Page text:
• To successfully redirect the user, you must whitelist the Alexa redirect URLs with your authentication provider. You can find the URLs to whitelist in the Alexa Redirect URLs entry in the Account Linking section on the developer portal and in the redirect_uri parameter of the authorization request URL.
  • Domains – If your log-in page retrieves content from domains other than your authorization URI, you must add all of those domains to the Domain List field in the developer portal, or in the domains array of the Skill Management API (SMAPI) schema. For example, if your authorization URI, https://www.ridehailer.com/login, pulls in any content (such as images) from domains other than www.ridehailer.com, you need to add them to the domain list. Otherwise, the log-in page will encounter an error.

If you do not have your own authorization server, you can use Login with Amazon (LWA) or any OAuth 2.0 provider that has a certificate signed by an Amazon-approved certificate authority. Note that you cannot use https://letsencrypt.org/, even though it is on the certificate list.

Access token URI requirements

After the Alexa app has gotten an authorization code from the authorization URI, it calls your access token URI to exchange the authorization code for an access token that it can use to access the user's data in your system.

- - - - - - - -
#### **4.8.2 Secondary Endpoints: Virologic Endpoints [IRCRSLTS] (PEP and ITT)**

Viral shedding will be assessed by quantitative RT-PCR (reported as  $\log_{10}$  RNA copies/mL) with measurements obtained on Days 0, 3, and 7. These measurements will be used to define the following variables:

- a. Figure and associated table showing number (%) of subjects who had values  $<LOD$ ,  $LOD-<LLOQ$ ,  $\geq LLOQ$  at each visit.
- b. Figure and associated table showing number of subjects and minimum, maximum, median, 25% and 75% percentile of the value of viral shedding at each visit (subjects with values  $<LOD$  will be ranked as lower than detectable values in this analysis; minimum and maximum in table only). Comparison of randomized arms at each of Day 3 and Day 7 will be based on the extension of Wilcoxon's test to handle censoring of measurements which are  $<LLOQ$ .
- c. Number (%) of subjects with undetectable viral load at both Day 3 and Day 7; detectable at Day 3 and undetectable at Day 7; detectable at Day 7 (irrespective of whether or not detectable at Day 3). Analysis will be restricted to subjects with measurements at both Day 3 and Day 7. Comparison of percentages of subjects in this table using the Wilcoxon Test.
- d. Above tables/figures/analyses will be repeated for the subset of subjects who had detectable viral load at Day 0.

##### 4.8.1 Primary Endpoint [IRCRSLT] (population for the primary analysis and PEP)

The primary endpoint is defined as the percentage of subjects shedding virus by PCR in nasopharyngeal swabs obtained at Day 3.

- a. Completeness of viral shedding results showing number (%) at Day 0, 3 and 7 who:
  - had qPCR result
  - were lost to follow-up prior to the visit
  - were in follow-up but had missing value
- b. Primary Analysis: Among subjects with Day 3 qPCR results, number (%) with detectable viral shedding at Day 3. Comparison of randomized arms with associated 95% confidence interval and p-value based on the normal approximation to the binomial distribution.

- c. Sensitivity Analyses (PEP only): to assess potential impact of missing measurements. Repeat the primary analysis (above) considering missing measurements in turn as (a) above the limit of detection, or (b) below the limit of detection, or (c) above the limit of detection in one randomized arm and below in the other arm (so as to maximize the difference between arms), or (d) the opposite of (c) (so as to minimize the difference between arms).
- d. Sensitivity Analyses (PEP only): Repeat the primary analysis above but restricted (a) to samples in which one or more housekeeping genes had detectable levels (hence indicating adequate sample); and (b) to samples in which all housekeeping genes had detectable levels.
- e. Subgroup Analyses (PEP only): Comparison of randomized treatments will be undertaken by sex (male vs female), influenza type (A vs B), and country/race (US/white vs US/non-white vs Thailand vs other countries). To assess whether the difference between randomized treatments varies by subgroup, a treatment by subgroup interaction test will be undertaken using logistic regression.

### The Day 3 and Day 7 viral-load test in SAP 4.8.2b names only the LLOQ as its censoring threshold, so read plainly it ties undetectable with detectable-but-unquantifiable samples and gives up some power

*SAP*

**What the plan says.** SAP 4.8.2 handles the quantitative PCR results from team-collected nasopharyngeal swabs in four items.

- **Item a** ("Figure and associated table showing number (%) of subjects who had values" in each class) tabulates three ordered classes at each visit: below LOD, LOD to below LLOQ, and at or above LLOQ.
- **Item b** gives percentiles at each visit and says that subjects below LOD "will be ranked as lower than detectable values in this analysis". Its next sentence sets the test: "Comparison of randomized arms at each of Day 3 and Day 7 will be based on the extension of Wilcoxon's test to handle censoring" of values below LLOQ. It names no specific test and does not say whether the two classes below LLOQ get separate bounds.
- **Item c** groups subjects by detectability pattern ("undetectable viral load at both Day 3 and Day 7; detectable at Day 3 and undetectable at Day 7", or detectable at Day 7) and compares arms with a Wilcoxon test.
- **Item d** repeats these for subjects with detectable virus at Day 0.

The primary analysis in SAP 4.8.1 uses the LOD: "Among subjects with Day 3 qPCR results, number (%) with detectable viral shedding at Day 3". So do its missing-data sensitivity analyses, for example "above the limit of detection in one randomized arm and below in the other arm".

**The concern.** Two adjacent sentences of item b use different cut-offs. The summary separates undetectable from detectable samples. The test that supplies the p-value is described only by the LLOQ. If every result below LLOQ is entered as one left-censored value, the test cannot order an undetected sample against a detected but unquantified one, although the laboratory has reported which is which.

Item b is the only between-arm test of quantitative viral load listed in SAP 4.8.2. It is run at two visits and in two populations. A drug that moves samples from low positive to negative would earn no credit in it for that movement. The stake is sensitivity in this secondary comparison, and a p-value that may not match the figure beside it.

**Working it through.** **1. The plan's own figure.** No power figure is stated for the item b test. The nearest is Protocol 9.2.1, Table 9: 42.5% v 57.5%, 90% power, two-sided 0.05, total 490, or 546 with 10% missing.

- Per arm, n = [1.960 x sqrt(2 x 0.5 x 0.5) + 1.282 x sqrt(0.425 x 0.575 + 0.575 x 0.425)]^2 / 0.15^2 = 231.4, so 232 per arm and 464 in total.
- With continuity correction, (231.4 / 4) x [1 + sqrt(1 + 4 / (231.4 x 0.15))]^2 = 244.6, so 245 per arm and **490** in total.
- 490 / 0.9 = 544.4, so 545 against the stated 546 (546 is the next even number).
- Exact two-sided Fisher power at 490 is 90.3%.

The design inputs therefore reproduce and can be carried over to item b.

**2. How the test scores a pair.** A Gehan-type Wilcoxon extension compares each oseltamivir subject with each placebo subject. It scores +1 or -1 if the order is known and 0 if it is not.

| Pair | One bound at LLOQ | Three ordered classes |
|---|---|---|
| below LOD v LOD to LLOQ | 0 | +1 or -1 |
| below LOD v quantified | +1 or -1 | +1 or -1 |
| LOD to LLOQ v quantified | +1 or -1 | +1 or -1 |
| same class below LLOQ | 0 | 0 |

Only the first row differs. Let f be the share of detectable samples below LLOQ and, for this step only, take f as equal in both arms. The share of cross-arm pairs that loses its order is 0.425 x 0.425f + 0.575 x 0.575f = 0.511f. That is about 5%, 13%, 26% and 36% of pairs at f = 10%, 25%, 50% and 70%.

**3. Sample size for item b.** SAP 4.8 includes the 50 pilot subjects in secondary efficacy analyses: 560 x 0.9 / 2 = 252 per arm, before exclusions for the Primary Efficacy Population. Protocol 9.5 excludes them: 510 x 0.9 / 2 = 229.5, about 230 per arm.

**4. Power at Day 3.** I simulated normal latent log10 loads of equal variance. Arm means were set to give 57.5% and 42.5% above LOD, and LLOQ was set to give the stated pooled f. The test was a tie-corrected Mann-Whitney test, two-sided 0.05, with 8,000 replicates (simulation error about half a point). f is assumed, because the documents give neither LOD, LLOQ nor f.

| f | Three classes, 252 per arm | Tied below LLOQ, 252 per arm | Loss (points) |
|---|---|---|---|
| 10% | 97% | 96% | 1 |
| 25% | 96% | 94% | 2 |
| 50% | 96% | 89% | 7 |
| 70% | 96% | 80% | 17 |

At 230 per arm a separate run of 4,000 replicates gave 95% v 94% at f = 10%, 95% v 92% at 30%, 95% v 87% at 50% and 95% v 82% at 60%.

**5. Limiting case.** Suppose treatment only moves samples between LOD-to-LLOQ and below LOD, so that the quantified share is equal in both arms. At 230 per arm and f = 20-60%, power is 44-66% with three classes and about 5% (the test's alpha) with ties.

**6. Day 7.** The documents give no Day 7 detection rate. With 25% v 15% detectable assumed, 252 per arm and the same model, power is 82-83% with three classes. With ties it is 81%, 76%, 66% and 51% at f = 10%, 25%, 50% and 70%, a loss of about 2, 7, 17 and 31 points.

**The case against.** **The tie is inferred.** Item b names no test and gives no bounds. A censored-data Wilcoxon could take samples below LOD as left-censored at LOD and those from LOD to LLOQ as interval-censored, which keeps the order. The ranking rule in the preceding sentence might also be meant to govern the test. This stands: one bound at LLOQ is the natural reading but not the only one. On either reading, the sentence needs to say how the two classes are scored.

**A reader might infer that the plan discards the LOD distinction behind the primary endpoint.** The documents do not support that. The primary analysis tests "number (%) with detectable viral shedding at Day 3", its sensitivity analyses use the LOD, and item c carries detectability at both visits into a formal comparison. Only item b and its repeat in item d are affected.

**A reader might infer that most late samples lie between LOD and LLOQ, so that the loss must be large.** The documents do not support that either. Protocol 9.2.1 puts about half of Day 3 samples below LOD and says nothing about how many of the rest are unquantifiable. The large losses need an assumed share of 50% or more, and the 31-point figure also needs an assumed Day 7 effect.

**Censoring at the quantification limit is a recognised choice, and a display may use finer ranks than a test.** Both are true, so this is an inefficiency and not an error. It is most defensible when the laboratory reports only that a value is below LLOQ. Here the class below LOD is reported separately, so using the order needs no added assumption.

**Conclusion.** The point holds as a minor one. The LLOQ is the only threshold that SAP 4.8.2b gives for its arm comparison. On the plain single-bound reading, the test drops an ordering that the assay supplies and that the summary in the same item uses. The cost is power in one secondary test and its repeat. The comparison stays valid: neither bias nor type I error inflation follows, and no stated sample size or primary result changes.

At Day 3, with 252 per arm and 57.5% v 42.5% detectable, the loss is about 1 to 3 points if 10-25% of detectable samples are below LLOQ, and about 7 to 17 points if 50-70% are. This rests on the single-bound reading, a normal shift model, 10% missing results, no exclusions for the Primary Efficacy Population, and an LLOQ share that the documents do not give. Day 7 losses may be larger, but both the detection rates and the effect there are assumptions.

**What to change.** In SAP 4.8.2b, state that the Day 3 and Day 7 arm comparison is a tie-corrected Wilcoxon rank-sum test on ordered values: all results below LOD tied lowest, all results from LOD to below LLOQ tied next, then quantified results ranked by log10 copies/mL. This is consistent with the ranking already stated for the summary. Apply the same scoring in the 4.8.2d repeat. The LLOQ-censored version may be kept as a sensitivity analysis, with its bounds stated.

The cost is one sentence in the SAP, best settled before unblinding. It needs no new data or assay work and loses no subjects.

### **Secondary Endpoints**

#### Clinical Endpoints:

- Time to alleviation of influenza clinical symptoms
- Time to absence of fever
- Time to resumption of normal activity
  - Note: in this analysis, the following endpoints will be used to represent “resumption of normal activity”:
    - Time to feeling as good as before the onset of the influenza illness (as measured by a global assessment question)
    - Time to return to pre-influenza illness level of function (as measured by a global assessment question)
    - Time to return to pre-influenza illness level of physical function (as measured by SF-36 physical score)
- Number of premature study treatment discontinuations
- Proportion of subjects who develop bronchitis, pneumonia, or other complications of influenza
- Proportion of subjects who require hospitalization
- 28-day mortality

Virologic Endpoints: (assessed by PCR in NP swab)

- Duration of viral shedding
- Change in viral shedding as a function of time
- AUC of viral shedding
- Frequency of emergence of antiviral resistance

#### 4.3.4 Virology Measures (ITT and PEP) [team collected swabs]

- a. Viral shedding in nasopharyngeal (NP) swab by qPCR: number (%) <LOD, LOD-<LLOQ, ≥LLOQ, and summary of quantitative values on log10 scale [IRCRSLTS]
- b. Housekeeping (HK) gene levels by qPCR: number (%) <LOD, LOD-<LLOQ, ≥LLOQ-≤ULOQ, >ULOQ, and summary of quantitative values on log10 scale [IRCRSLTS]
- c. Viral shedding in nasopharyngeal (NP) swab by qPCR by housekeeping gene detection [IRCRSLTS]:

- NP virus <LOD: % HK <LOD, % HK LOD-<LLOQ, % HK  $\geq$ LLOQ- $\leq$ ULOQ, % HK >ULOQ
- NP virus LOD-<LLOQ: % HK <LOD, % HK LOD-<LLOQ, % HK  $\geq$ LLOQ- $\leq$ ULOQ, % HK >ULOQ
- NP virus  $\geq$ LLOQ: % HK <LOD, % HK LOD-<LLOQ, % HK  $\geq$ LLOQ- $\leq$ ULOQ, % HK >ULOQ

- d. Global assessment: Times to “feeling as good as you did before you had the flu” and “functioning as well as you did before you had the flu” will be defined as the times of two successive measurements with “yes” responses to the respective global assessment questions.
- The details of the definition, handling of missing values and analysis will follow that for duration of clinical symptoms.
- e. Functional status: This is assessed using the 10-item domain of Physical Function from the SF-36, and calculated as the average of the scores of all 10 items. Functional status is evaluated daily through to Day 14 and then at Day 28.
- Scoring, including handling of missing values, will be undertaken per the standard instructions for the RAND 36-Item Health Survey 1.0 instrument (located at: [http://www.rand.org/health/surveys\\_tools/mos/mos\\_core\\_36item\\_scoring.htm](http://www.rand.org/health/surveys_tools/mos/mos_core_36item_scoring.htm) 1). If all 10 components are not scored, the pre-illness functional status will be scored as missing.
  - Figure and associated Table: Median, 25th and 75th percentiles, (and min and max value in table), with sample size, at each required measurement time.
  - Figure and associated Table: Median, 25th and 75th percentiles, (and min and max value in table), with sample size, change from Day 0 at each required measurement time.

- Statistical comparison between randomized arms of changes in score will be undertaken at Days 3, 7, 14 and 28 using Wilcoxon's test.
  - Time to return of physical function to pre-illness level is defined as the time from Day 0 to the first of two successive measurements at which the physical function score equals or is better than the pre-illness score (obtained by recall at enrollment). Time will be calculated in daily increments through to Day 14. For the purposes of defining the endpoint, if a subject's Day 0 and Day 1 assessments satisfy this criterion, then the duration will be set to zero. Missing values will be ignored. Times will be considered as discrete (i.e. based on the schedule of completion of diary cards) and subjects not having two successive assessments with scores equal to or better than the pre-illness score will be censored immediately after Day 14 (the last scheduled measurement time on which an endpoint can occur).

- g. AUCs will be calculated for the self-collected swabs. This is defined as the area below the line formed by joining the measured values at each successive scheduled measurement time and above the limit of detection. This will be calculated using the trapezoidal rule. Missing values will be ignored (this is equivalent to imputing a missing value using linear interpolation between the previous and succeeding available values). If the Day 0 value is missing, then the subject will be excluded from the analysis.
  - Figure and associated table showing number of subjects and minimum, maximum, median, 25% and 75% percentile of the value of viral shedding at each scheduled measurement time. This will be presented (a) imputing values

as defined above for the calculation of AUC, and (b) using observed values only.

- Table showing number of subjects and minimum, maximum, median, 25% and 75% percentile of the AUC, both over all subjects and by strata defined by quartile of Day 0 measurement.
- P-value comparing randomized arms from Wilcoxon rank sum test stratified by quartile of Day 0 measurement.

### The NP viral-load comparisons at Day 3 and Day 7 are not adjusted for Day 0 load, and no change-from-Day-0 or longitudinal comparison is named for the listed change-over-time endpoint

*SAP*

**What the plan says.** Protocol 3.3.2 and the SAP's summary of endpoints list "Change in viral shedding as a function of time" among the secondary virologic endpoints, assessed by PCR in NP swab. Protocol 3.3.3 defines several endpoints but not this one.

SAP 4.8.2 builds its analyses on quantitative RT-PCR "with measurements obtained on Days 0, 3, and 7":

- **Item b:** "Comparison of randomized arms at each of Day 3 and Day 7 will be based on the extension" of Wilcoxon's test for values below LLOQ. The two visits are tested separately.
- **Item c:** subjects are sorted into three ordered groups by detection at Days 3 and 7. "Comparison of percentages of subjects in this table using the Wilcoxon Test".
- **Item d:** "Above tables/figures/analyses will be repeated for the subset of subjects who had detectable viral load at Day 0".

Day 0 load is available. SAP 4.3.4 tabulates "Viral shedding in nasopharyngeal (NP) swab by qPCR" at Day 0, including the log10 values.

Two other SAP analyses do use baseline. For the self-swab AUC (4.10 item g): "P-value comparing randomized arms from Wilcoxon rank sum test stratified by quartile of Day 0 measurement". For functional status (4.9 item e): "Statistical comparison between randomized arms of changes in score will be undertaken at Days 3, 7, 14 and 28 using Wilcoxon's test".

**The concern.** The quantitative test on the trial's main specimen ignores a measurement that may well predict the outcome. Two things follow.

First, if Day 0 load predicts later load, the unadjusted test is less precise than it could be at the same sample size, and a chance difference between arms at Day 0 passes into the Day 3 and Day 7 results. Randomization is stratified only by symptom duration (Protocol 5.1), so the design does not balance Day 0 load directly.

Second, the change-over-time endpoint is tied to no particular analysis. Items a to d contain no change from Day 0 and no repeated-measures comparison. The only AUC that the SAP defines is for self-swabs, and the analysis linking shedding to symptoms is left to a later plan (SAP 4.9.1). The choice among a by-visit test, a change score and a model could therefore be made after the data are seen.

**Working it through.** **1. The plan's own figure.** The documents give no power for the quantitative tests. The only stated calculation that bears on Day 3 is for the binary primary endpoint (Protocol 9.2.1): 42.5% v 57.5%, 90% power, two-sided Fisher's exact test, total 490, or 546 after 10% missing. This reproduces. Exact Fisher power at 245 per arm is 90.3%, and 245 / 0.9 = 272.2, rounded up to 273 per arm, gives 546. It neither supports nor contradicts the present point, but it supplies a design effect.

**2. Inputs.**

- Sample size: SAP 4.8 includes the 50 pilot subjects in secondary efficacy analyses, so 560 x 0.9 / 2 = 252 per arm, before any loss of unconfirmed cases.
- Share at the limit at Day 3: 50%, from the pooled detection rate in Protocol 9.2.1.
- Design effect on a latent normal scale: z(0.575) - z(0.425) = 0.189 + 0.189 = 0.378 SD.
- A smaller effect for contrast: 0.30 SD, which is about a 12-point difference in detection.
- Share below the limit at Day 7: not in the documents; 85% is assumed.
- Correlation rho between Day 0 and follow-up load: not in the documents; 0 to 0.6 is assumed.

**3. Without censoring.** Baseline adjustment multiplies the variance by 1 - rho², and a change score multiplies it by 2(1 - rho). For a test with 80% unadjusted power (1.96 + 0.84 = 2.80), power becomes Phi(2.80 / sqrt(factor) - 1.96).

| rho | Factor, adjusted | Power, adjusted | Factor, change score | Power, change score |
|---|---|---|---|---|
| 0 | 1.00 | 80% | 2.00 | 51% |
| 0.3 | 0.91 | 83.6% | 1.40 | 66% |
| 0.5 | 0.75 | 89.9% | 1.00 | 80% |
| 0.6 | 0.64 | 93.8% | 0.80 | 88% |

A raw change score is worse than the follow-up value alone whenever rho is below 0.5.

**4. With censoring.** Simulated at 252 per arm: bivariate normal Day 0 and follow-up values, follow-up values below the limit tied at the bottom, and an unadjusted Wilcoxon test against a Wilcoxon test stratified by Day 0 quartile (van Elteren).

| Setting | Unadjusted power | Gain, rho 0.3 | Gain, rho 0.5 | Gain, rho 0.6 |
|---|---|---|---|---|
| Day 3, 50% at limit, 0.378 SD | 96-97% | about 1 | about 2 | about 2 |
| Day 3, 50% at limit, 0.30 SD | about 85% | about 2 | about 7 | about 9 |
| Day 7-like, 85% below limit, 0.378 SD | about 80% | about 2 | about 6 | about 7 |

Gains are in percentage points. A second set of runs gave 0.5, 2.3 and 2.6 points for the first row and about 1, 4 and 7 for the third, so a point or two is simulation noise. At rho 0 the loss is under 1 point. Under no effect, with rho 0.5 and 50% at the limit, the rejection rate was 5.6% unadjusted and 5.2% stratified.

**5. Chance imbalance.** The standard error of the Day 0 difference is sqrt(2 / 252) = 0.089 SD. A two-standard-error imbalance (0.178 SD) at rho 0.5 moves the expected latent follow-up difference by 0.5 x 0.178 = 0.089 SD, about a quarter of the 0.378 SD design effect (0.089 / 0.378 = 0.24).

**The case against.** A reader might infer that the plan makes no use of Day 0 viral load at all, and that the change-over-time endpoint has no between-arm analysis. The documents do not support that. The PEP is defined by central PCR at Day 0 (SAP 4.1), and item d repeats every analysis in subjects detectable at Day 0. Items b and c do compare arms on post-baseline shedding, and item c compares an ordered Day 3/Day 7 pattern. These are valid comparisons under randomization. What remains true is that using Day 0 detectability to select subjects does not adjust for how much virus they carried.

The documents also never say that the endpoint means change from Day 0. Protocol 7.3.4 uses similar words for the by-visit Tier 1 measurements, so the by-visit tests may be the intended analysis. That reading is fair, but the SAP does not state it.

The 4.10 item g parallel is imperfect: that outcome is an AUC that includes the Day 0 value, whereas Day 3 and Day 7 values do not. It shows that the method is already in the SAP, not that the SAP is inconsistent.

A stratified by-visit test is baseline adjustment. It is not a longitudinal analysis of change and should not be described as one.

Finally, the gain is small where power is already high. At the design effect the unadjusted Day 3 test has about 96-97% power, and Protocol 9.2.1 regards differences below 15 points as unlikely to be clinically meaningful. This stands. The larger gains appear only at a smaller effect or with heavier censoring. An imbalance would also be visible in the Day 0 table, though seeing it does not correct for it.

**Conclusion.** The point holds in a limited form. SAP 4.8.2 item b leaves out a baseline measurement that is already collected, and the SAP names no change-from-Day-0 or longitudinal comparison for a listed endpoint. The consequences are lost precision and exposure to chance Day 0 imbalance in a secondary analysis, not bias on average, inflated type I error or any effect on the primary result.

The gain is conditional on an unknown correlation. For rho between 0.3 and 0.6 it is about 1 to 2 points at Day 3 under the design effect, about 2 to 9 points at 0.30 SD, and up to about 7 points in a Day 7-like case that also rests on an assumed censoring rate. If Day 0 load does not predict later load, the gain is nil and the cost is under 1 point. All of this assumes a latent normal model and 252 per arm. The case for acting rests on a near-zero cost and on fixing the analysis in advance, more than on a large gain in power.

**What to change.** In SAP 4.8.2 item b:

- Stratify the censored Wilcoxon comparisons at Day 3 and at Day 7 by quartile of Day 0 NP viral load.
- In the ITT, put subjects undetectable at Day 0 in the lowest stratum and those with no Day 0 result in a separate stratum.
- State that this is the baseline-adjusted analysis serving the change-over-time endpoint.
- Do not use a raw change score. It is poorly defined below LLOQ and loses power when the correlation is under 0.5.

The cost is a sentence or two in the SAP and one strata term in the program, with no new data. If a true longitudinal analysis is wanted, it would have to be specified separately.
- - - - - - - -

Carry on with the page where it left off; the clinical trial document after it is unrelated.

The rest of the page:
The access token URI must meet the following requirements:

  • Functionality – The access token URI must:
    • Generate an access token that uniquely identifies the user in your system.
    • Respond to the access token request within 4.5 seconds.
    • Generate a refresh token that the Alexa service can use to get a new access token when the previous one expires, without disrupting the user.
  • Access tokens – The following requirements apply to access tokens:
    • Access tokens must have a lifetime of at least 6 minutes. This means that the expires_in parameter of your access token response must be greater than or equal to 360.
    • The authorization server should not invalidate or revoke access tokens that have been delivered to the Alexa service before the expires_in parameter of the access token response, unless the intent is to shut down access. There is no mechanism to notify the Alexa service that an access token is now invalid. Invalidating an access token too soon can cause outages in highly distributed and concurrent systems such as the Alexa service.